Speaking of the connection between food and weather, tomorrow morning at 9 am on the KZYX&Z radio program Wildoak Living, “Chef Laura Stec and climate researcher Eugene Cordero will explore the connection between what we eat and our climate.  They encourage us to rediscover our relationship to the land, to the people who provide our food and to the art of cooking.”  I am not familiar with these speakers but the topic sounds as if it might be of interest to farmers’ market enthusiasts.

At the market this Saturday make sure your pause to enjoy Jerry Krantman’s eclectic acoustic music. Those of you who cannot get enough of local food issues may want to consider attending the March 1-3, 22nd Annual California Small Farm Conference. It is the state’s premier gathering of small farmers and those who support them. The three day educational conference includes on-farm tours, focused workshops, general educational sessions and opportunities for peer networking.  See California Small Farm Conference for specifics.  I will not be attending so would appreciate getting a report from anyone who does.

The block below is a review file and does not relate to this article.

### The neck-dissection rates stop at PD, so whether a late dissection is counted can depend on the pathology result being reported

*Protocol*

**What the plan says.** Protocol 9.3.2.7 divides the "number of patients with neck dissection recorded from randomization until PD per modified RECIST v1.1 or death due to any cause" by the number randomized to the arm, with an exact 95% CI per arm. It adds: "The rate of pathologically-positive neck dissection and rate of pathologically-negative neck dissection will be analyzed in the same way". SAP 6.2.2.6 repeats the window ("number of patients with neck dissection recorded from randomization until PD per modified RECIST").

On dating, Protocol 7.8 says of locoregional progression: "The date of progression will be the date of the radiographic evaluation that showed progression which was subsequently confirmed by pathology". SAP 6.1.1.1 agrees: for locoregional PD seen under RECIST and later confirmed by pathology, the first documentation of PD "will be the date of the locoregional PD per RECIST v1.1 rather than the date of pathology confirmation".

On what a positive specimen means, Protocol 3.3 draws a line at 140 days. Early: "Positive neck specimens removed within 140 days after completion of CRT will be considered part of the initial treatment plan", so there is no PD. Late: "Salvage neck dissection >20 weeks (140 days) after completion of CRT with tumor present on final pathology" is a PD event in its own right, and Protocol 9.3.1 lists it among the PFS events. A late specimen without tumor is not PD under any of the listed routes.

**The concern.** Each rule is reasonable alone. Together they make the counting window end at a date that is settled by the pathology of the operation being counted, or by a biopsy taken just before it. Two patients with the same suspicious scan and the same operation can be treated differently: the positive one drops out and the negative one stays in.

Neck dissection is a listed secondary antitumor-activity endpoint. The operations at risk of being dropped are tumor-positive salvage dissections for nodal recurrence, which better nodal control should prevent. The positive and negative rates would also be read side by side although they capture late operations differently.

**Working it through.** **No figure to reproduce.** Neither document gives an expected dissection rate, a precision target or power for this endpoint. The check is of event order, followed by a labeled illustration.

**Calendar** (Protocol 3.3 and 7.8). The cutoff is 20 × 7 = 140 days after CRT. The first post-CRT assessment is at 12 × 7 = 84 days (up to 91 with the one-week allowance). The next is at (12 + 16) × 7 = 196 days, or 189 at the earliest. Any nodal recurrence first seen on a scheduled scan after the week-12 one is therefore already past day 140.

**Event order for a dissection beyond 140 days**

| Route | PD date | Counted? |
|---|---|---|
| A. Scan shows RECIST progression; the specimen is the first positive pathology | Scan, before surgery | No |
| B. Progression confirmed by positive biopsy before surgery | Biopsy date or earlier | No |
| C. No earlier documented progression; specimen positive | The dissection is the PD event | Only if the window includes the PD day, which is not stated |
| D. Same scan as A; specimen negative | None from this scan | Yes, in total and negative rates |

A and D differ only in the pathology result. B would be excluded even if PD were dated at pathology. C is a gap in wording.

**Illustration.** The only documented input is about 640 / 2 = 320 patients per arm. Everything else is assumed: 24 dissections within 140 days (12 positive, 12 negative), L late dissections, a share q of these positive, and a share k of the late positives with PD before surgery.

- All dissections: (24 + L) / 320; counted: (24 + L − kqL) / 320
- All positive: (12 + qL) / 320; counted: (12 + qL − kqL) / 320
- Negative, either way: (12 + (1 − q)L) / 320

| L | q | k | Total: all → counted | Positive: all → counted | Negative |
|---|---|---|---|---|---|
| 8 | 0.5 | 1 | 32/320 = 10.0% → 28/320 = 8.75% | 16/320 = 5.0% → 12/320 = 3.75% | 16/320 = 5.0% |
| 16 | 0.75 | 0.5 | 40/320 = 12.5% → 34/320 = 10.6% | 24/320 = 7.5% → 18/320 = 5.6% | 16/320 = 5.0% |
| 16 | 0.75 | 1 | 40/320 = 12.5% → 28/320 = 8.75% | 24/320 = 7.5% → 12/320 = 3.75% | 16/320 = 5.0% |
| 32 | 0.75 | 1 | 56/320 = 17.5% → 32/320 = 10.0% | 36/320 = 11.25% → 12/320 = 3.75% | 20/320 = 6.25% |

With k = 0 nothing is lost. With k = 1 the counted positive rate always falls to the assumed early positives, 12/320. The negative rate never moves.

See you at the market.

Scott Cratty
Ph: 707-462-7377

“Grazing” The Trees On Your Garden Farm

By Gene Logsdon
Garden Farm Skills

To reach its full potential, a garden farm should embrace four areas: garden, pasture, tree grove, and the watery domain of pool, pond or creek. Only then will the full compliment of the food chain and the full orchestration of natural beauty be achieved. Of the four parts, the tree grove usually receives the least attention from garden farmers, which is why I have been writing about it so much, plus the fact that in winter that’s where most of the action is. We graze our pastures and gardens in summer; we should be “grazing” our woodlots in winter. And of you don’t have one, start one. Your children will honor you in the latter days. Any timber that needs to be cut and moved out of the woods should be completed now, before mud time. The maple syrup season has begun now. And as the days get above freezing and no ice lingers in the bark to dull chain saw blades, it is now comfortable to cut firewood, fence posts and furniture wood.